Climbing Mountains to Reach Orphans
March 18, 2008, —
By Kai T. Hill
Deep in the picturesque mountains of Lesotho, there lies a
problem within a problem.
The southern African country is one of the smallest on the
continent, yet ranks third in the world for HIV prevalence.
In this nation encircled by South Africa, nearly one in
four people is infected with HIV. Many have died, leaving
an estimated 100,000 children orphaned.
" A CRS partner distributes school uniforms to orphans."
A CRS partner distributes school uniforms to orphans and
vulnerable children at Bobete Primary School, which is
supported by CRS. Photo by David Snyder for CRS
"Without parents, orphaned children are often left to fend
for themselves. They must somehow find the food, education,
life skills, family support and love that many people take
for granted," says CRS Lesotho's Country Representative,
Compounding these challenges is the country's harsh,
sometimes impassable mountain terrain. Without adequate
roads, transportation and communication, very few
organizations have been willing to work in Lesotho. In the
meantime, thousands of needy children go underserved.
"I can't imagine my own children having to face these
circumstances at such young ages," Shumlansky adds.
"Fortunately, this project provides the support many
orphans desperately need."
In 2006, with funding from the Lesotho government's
National AIDS Commission, Catholic Relief Services and the
Lesotho Catholic Bishops' Conference started the Mountain
Orphan and Vulnerable Children's Empowerment project
(MOVE), a comprehensive approach to caring for orphans in
the communities of Bobete, Nkau and Nohana.
Meeting Basic Needs
A three-year initiative, the MOVE project serves 6,000
orphans and about 3,000 additional household members,
" Students at Bobete Primary School receive the uniforms."
Students at Bobete Primary School receive the uniforms
CRS provides to those who are orphaned or vulnerable.
Photo by David Snyder for CRS
The project provides participants with substantial medical
support, mostly through partnerships with the Lesotho
Ministry of Health and other organizations, including
Partners in Health, the Clinton Foundation and the Lesotho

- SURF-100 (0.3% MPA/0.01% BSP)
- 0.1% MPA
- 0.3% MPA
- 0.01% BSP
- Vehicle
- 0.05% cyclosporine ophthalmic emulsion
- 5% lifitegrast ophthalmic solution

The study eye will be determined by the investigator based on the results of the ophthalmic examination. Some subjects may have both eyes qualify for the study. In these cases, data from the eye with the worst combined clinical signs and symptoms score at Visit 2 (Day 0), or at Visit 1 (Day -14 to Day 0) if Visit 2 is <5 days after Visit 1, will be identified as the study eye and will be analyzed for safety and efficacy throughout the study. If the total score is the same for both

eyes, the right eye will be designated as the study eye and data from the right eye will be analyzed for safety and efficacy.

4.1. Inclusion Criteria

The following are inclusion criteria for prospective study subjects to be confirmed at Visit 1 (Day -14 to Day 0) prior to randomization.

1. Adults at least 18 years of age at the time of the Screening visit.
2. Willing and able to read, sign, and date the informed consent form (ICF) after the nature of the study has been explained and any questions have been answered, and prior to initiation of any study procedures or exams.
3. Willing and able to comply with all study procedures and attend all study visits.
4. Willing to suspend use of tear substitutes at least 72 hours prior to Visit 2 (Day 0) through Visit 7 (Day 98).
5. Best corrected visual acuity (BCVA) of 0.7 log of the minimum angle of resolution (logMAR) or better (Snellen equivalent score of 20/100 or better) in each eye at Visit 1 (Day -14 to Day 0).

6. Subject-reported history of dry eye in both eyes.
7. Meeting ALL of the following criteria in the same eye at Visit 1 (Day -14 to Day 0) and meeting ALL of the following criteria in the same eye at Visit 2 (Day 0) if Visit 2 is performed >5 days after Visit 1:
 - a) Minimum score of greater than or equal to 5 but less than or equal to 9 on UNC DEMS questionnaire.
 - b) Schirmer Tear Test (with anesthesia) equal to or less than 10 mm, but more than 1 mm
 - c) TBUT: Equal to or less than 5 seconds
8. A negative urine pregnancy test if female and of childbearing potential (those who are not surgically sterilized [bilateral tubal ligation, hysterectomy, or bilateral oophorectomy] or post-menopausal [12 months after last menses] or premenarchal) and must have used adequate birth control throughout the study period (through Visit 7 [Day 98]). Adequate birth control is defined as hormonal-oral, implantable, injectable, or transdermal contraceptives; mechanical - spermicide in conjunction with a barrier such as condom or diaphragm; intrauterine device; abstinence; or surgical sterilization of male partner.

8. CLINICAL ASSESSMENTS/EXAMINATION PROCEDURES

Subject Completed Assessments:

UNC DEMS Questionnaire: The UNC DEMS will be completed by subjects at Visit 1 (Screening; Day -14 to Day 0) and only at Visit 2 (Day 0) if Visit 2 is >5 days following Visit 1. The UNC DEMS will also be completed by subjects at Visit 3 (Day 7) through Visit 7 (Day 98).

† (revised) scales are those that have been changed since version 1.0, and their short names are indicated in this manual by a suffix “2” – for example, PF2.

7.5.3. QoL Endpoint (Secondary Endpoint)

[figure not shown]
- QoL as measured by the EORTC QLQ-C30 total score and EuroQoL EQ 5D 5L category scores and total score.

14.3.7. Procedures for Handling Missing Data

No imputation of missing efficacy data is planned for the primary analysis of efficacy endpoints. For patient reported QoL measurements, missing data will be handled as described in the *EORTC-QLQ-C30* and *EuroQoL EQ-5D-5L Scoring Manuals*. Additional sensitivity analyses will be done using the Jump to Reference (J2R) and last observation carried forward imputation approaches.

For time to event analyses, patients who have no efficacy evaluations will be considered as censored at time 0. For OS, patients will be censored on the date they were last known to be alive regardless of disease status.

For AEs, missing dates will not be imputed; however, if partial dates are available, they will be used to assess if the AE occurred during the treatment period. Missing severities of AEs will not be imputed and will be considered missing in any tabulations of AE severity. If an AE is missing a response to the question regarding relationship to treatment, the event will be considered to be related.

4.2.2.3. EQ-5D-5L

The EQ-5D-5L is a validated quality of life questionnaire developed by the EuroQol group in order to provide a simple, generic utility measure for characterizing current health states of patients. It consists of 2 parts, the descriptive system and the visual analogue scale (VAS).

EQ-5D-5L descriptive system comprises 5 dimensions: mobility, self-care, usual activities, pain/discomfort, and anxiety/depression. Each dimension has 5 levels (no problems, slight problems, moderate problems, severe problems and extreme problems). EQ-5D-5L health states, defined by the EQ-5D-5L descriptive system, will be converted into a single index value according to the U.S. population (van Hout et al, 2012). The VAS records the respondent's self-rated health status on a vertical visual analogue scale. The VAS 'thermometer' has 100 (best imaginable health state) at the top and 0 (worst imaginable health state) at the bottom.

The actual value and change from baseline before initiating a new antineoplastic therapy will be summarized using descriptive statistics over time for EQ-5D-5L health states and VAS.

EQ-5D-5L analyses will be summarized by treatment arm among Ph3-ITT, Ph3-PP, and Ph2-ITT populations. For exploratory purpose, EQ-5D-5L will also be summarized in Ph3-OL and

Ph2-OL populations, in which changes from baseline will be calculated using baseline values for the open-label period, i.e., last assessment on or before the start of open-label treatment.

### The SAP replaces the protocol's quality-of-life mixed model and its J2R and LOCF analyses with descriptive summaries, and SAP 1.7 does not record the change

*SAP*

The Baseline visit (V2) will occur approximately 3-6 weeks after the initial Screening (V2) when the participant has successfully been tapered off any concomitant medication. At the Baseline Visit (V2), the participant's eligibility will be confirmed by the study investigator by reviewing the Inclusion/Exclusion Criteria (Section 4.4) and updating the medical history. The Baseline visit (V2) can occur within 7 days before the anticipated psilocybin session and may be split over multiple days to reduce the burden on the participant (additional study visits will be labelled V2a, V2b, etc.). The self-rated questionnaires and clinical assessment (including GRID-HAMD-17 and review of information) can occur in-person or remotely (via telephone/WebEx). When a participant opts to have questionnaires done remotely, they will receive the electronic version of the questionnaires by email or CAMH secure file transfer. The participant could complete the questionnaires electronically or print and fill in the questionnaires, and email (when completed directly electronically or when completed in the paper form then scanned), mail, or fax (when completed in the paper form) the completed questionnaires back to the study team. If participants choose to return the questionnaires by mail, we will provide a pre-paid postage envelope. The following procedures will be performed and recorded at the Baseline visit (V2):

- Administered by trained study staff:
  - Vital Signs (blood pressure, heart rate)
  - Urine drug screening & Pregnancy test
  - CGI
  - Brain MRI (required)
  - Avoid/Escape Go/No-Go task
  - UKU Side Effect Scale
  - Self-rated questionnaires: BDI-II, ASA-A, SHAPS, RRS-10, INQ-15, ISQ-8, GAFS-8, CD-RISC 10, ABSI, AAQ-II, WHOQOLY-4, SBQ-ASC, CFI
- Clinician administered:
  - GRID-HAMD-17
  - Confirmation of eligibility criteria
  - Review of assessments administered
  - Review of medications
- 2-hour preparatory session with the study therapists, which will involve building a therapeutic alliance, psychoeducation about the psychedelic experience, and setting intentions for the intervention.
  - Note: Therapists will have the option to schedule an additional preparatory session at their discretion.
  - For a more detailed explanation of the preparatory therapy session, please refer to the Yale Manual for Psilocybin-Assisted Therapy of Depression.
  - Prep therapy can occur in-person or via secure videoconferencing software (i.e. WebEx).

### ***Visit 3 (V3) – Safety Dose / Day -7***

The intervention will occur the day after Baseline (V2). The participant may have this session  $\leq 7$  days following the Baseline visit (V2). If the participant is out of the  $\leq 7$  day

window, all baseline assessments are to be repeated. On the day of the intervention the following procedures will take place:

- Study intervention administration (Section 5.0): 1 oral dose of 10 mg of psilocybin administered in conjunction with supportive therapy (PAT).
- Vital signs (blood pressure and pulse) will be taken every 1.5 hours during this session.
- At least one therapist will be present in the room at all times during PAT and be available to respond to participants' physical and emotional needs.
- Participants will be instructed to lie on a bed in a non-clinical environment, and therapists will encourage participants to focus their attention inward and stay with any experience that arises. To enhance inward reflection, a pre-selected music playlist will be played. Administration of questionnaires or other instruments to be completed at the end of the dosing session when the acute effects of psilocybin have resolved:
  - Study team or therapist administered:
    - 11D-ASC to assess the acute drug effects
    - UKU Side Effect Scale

Flying Doctors' Service.
These partnerships — along with assistance from local
clinic staff — have allowed the MOVE project to link
with existing health services, including HIV testing and
drug treatment. Additional support services include food
assistance through agriculture training, educational
support, counseling, and community training on child
welfare and child protection.
Project coordinators found that inadequate uniforms and
supplies were a major barrier to children going to school.
"The lack of a school uniform often labels poor and
orphaned children in Lesotho. … Temperatures in the
mountains dip below freezing during the winter months,
making school attendance extremely difficult without proper
clothing," says Shumlansky.
CRS and our church partners provide children with school
uniforms and shoes to help them assimilate back into
school. In addition, teachers and fellow students receive
education on life skills, emotional support, and HIV so
they can better address the needs of orphans in the school
environment. CRS has also helped schools start a resource
exchange program that supplies secondary schools with
materials, desks and chairs in exchange for free tuition
Before the project began, it was common to see children at
home and in villages during school hours, doing family
chores and tending livestock. However, within a year of the
project's launch, daily life for many orphans had
No Mountain Too High
" The Mission Aviation Fellowship helps transport aid workers to remote areas of Lesotho."
CRS contracts with Mission Aviation Fellowship, which
maintains five light aircraft to transport aid workers to
remote areas of Lesotho. Photo by David Snyder for CRS
The high, rugged terrain in Lesotho is nothing to
underestimate. Visiting a project site normally requires an
eight-hour drive over cliffside rocky roads.
To overcome this challenge, CRS and our partners charter
small aircraft operated by the Mission Aviation Fellowship.
Air travel offers a safer, more cost-effective means to
transport staff and materials to project sites. Getting to
some remote villages even requires staff to travel on
horseback. While not the fastest mode of transportation,
horses are readily available and are often the safest way
to travel through mountains.
Satellite MOVE offices have been opened in each project
area. This not only reduces some of the travel challenges,
but also helps form a strong bond between communities and
staff, who live in the communities where they serve.
"I have learned to work with orphans and know their needs
both psychologically and physically," says CRS Area
Coordinator Sempe Lerotholi, who helped start the project
and now lives in one of the MOVE sites.
"CRS is working in areas where no other organization is
willing to work. Because of this commitment, CRS targets
the poorest of the poor and those people who really need
help," Lerotholi says.
Our Work in Lesotho
In addition to our outreach to residents affected by HIV
and AIDS, CRS has focused its programming in Lesotho on
addressing food insecurity, natural emergencies and helping
existing church partners increase their capacity to respond
to future crises. Catholic Relief Services' efforts were
recognized recently by Lesotho's government and local
media. At a February 2007 ceremony, officials presented CRS
with an award for "Outstanding Performance as an HIV and
AIDS Implementing Partner."
Kai T. Hill is an associate web producer for CRS. She works
in the Baltimore headquarters.